Champions League preview: Marseille v Inter
Claudio Ranieri will be praying his Inter Milan team rediscover their winning touch away to Marseille in the Champions League round of 16.
Ranieri guided Inter to an eight-match winning streak during December and January, but their form has since deserted them and they have now lost five of their past six matches in all competitions.
The slump has left Inter seventh in Serie A, 14 points back from league leaders AC Milan and six points outside the Champions League qualification places.
With the prospect of Inter failing to secure a spot in next season’s tournament increasingly likely, it will be up to Ranieri and his players to prolong this campaign for as long as possible.
It remains to be seen if they will be able to do so, with the surviving members of Inter’s 2009/10 treble-winning team seemingly unable to reproduce their form of two years ago.
Chief among the out-of-sorts stars contributing to Inter’s slump is Netherlands international Wesley Sneijder.
The playmaker was heavily linked with a move to Manchester United in the off-season, and although he ultimately remained with Inter, Sneijder has struggled to match his output of previous campaigns.
The 27-year-old was sidelined with injury from November to January, and in his absence Ranieri adopted a new formation, one which Sneijder has thus far failed to adapt to.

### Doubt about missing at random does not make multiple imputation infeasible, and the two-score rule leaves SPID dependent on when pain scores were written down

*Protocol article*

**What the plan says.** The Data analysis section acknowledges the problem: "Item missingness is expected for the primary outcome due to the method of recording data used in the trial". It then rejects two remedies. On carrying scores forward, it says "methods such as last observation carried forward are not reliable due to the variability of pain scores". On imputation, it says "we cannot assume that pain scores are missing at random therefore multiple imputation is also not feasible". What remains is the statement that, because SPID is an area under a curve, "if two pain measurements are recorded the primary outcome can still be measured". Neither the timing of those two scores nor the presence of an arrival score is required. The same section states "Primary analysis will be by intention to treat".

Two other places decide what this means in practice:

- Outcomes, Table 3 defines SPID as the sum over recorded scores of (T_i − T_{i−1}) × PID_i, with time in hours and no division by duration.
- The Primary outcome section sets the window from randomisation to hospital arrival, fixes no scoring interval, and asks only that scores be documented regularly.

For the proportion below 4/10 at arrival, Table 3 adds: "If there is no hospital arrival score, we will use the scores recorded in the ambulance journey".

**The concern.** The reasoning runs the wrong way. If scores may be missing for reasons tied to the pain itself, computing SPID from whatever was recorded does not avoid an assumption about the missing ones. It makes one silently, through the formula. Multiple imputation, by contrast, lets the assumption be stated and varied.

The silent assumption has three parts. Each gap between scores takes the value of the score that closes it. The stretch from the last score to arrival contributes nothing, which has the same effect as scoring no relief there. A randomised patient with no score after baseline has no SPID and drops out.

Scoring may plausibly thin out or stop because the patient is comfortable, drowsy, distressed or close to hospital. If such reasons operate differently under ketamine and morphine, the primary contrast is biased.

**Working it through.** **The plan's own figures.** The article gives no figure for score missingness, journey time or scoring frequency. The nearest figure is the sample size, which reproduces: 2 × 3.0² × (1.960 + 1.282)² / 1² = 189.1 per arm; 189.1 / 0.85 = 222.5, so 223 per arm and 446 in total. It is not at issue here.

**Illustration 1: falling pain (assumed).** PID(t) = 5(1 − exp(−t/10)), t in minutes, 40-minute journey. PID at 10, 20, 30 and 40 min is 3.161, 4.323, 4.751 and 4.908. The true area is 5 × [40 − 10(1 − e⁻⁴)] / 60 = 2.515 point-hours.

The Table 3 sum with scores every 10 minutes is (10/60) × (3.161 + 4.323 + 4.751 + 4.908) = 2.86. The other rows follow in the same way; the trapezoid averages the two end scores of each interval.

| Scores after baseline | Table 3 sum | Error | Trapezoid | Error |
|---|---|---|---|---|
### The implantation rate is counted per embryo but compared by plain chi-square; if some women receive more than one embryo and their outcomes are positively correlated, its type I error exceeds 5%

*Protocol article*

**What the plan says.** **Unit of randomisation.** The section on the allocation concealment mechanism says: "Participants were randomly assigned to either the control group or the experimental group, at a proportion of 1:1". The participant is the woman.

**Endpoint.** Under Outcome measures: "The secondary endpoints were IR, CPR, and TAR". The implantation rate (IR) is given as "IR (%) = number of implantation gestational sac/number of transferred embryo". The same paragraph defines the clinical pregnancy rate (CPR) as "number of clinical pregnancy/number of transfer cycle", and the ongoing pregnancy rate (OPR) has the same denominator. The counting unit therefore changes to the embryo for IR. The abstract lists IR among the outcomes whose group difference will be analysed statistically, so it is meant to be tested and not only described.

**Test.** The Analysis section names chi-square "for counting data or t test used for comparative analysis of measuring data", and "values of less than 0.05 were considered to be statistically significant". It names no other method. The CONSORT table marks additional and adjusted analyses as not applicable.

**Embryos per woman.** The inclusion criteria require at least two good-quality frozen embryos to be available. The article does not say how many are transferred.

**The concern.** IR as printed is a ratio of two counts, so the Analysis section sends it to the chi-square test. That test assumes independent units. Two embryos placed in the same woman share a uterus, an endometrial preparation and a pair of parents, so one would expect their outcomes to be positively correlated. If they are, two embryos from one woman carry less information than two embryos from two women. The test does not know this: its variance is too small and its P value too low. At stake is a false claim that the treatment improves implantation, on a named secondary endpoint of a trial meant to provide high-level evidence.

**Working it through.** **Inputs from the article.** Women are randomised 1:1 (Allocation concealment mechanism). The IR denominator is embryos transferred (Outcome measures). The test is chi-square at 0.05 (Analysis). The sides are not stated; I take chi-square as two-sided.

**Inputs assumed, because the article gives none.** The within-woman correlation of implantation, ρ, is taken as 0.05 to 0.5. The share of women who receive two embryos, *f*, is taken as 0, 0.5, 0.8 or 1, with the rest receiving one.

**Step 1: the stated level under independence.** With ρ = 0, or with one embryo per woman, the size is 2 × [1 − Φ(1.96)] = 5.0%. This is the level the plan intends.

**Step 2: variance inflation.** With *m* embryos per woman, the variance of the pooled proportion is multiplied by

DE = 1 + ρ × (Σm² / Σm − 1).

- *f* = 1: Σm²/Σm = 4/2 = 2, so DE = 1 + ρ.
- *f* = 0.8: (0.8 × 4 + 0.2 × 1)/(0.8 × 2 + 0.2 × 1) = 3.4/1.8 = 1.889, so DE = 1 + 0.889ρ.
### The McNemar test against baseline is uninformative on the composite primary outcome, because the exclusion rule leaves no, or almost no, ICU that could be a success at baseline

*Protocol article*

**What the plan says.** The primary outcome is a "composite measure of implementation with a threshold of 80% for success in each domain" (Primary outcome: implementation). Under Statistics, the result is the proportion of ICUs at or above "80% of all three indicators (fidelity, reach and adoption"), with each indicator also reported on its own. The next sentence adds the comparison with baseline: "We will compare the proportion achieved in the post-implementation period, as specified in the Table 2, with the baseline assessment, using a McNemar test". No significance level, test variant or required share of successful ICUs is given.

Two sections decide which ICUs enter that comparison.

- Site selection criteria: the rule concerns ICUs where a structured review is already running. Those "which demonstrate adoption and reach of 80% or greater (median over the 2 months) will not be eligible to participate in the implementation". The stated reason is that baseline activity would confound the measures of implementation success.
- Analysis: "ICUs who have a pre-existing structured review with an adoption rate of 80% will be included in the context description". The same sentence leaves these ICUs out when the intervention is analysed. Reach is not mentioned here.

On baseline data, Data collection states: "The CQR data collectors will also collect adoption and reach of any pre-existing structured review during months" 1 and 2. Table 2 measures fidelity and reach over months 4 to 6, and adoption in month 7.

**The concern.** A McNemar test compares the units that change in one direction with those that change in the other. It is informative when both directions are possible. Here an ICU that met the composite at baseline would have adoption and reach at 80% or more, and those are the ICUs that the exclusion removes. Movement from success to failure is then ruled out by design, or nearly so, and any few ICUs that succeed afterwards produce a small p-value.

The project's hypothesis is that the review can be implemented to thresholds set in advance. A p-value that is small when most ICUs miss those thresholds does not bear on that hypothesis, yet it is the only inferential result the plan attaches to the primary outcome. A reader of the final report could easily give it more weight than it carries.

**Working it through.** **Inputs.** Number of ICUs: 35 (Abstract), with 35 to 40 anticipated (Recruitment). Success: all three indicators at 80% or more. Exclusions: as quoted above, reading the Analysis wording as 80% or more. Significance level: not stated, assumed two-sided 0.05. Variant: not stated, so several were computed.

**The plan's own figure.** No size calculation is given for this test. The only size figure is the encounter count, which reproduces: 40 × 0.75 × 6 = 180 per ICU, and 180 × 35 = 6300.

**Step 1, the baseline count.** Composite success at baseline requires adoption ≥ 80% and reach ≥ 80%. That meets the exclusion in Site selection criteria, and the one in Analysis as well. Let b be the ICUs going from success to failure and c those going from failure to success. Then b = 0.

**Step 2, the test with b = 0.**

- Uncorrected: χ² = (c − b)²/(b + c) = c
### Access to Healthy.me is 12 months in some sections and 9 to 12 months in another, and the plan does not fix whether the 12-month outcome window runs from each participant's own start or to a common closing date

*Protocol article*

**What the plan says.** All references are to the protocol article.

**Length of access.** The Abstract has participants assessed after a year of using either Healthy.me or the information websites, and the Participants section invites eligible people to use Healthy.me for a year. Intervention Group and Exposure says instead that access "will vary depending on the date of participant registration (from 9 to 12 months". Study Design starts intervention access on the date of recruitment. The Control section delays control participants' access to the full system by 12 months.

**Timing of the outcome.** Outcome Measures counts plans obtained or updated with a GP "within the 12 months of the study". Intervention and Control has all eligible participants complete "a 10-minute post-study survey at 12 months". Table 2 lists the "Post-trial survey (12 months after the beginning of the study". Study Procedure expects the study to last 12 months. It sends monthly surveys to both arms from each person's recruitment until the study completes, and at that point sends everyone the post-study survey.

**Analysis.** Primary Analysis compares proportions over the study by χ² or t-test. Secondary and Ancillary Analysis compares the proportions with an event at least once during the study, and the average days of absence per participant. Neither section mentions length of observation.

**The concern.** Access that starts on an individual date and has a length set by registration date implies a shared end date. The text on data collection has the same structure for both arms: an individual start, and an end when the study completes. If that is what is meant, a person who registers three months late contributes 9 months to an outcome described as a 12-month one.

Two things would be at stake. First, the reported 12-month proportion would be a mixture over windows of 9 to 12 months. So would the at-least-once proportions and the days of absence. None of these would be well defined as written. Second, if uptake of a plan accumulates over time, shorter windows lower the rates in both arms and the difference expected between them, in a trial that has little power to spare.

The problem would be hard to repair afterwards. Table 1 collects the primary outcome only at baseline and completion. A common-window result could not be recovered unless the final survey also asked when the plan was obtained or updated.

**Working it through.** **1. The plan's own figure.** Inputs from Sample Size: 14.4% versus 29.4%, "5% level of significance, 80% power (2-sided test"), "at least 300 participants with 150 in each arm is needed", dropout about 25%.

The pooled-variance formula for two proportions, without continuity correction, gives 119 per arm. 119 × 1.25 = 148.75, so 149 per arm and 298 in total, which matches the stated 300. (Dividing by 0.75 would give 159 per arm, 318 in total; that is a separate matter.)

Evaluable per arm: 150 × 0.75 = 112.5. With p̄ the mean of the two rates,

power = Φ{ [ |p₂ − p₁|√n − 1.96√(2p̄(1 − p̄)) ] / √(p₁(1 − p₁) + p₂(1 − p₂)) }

On Wednesday Inter are likely to be greeted by a typically hostile atmosphere at the Stade Velodrome, where Marseille’s fanatical supporters will demand nothing less than a victory on home soil.
After a slow start to the Ligue 1 season, Marseille coach Didier Deschamps has dragged his team to fourth place on the table.
A distant 12 points back from league leaders Paris Saint-German, Marseille are unlikely to regain the title they surrendered last season.
But with just three points separating them from third-placed Lille, Champions League qualification remains a realistic ambition.
If either of Wednesday’s protagonists can extend their participation beyond the last 16, the latter stages of this competition will be familiar territory to the respective coaches.
They squared off in the 2003/04 semi-finals, when Deschamps, then in charge of Monaco, inflicted a 5-3 aggregate defeat on Ranieri’s Chelsea team.
That loss effectively cost the Italian his job, with Chelsea owner Roman Abramovich bringing in Jose Mourinho as his replacement.
Both men have since enjoyed spells in charge of Juventus, but 1998 World Cup winner Deschamps is now back in his native France.
Deschamps will be looking to take Marseille one step further than last season, when his side exited the round of 16 at the hands of Manchester United.